BAGHDAD // Shiite gangs are joining the Sunni extremists of al Qa'eda to form new and dangerous alliances that threaten stability in southern Iraq, government officials and community leaders have warned. A series of deadly attacks last month in once secure areas, including the southern cities of Kut and Basra, caught the Iraqi authorities by surprise and, they say, indicate that al Qa'eda has made contacts with Shiite groups willing to carry out strikes in the region.
The cooperation, driven by a mixture of money, fear and a mutual hatred of Iran, represents a stark reversal. Since the formation of al Qa'eda in the late 1990s, the radical Sunni Muslim group and its affiliates have regularly targeted Shiites, whom they consider heretics. That hostility continued following the US-led invasion of Iraq in 2003 and the factional fighting that broke out soon thereafter.
There are signs, however, that this longstanding acrimony has given way to the desire of al Qa'eda sympathisers to penetrate Iraq's Shiite-dominated southern provinces. To that end, they have found willing Shiite allies, according to regional officials. "It is unfortunate but we understand that some Shia people are involved with and support the work of al Qa'eda," said Shamel Mansour Ayal, chairman of Wasit provincial council's security commission, which is headquartered in Kut.
Kut was spared insurgents' bombs after the 2003 invasion, but last month it was attacked twice, once in a strike that killed more than a dozen police officers and ignited fears that an al Qa'eda sleeper cell had been activated. That assault, on August 25, was part of a coordinated series of attacks in Kut, Basra and more than 10 other cities that killed more than 60 people, mainly security personnel.
"Some people in Wasit are cooperating with al Qa'eda, giving them information and allowing plans to go ahead," Mr Ayal said. He blamed the situation on growing links among criminal networks, willing to work for anyone as long as they are well paid. Another reason is the failure to form a government since parliamentary elections in March. "Al Qa'eda has success in recruiting people because of the political vacuum in Iraq which has made people lose confidence in the government and in politics. Now people are doing anything to make money. The criminal gangs in Wasit are also working with al Qa'eda."
Muhammad al Qasim, an independent security analyst, said Shiite criminal groups were acting as guns-for-hire to al Qa'eda, as part of a new strategy by the organisation. @Email:Al Qa'eda has been looking for alliances with other organisations so that it can carry out simultaneous attacks in many different places," he said. "Those alliances mean they are working with Shiite mercenaries and Baathists to conduct operations in the Shiite provinces.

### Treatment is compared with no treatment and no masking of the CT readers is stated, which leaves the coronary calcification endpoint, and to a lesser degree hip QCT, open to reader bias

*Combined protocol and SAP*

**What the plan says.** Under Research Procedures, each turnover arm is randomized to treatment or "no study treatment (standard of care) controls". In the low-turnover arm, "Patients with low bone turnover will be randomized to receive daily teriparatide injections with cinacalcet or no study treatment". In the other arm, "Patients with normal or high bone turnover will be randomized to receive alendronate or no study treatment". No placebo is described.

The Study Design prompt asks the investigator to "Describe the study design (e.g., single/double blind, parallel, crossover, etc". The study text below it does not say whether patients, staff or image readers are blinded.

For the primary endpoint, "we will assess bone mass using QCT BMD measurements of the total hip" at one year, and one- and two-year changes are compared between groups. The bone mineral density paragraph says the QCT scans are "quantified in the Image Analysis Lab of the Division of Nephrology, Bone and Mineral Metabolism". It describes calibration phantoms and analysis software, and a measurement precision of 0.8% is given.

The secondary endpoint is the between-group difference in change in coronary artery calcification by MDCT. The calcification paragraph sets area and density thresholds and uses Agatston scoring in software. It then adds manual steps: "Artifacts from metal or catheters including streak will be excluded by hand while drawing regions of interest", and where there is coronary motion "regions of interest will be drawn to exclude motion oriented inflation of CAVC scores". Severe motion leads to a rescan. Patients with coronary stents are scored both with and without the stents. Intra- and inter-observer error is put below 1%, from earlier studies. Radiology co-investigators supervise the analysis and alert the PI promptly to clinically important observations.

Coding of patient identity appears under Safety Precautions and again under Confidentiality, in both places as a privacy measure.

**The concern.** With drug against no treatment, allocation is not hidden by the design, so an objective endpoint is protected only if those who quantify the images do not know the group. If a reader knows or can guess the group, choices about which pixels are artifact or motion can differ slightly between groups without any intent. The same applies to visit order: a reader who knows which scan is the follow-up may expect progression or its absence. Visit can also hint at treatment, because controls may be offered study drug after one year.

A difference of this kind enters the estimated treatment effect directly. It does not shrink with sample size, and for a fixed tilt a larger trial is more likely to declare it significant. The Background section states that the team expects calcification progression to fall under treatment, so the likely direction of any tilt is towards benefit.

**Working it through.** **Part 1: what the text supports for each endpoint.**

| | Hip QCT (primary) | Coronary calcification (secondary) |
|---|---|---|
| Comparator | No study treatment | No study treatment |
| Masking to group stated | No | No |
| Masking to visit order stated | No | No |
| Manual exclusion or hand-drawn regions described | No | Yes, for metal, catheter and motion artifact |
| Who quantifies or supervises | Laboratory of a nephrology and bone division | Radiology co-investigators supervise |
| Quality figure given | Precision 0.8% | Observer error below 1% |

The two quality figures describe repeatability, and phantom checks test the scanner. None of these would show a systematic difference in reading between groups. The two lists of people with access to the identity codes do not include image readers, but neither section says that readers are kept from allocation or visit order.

"Sunni or Shiite, it doesn't matter to these groups, as long as there is money for them." Mullah Nazim Jubouri, a tribal leader from Duluyia in Salahaddin province, once fought with al Qa'eda before switching sides and joining the Awakening movement. He said Shiites were working in concert with Sunni extremists. "Al Qa'eda and these groups operate more for money than on a set of principles," he said. "A number of Shiite figures turned to work with al Qa'eda and ordinary Shiite citizens are too."
Some Shiite gangs, unconcerned by ideology, were happy to be subcontracted by al Qa'eda to carry out attacks, Mr Jubouri said. While money was the principal motive for many, other Shiite radicals had actually converted to an extremist form of Sunni Islam in secret, he said. "These people are part of the al Qa'eda sleeper cells that we have seen are operating now," he said. While it is impossible to verify such assertions, a Shiite cleric in Basra said separately that al Qa'eda has its "fingers deep inside the south", after winning over some Shiites by convincing them it was the only force capable of opposing spreading Iranian influence.
"The Shiites who side with al Qa'eda are afraid more than anything else that Iran will change the identity of Basra from an Arab city," said Jabber al Jabberi, imam at the al Hadari mosque. "They see the Iraqi government as an Iranian hand and so they help or support al Qa'eda as a way of preventing a takeover by Iran." Baghdad and Tehran fought a devastating eight-year war in the 1980s that the former Iraqi dictator Saddam Hussein called an Arab-Persian conflict. As a result, many Iraqis - Sunni and Shiite alike - are intensely anti-Iranian. Tehran's significant involvement in Iraqi affairs since 2003 has only heightened those feelings.
"Al Qa'eda has been quietly recruiting down here for the past two years," Mr al Jabberi said. "They found many poor people with nothing to eat except dust while government officials have been playing with billions of dollars. Under those circumstances, of course al Qa'eda has been successful." Al Qa'eda was expanding its area of operation and had found accomplices enabling it to make attacks in previously safe zones in the Shiite dominated south, said Maj Gen Mohammed al Askari, a spokesman for Iraq's ministry of defence.
"The environment in southern Iraq is not as good for al Qa'eda as it is in other cities, but there are those who cooperate with them, togive them information and assistance just to get money," he said. However, authorities believed those carrying out the bombings in places such as Kut, Basra and Kerbala were not local al Qa'eda militants but had traveled from traditional Sunni militant strongholds, Maj Gen al Askari said.
"There are al Qa'eda sleeper cells but they are moving people from areas such as Diyala, Mosul or Anbar to Wasit, Basra and Maysan," he said. "They want to open up another front and create the image that all of Iraq is insecure. Their operations coincided with the arrival of foreign companies wanting to invest in those areas." email@example.com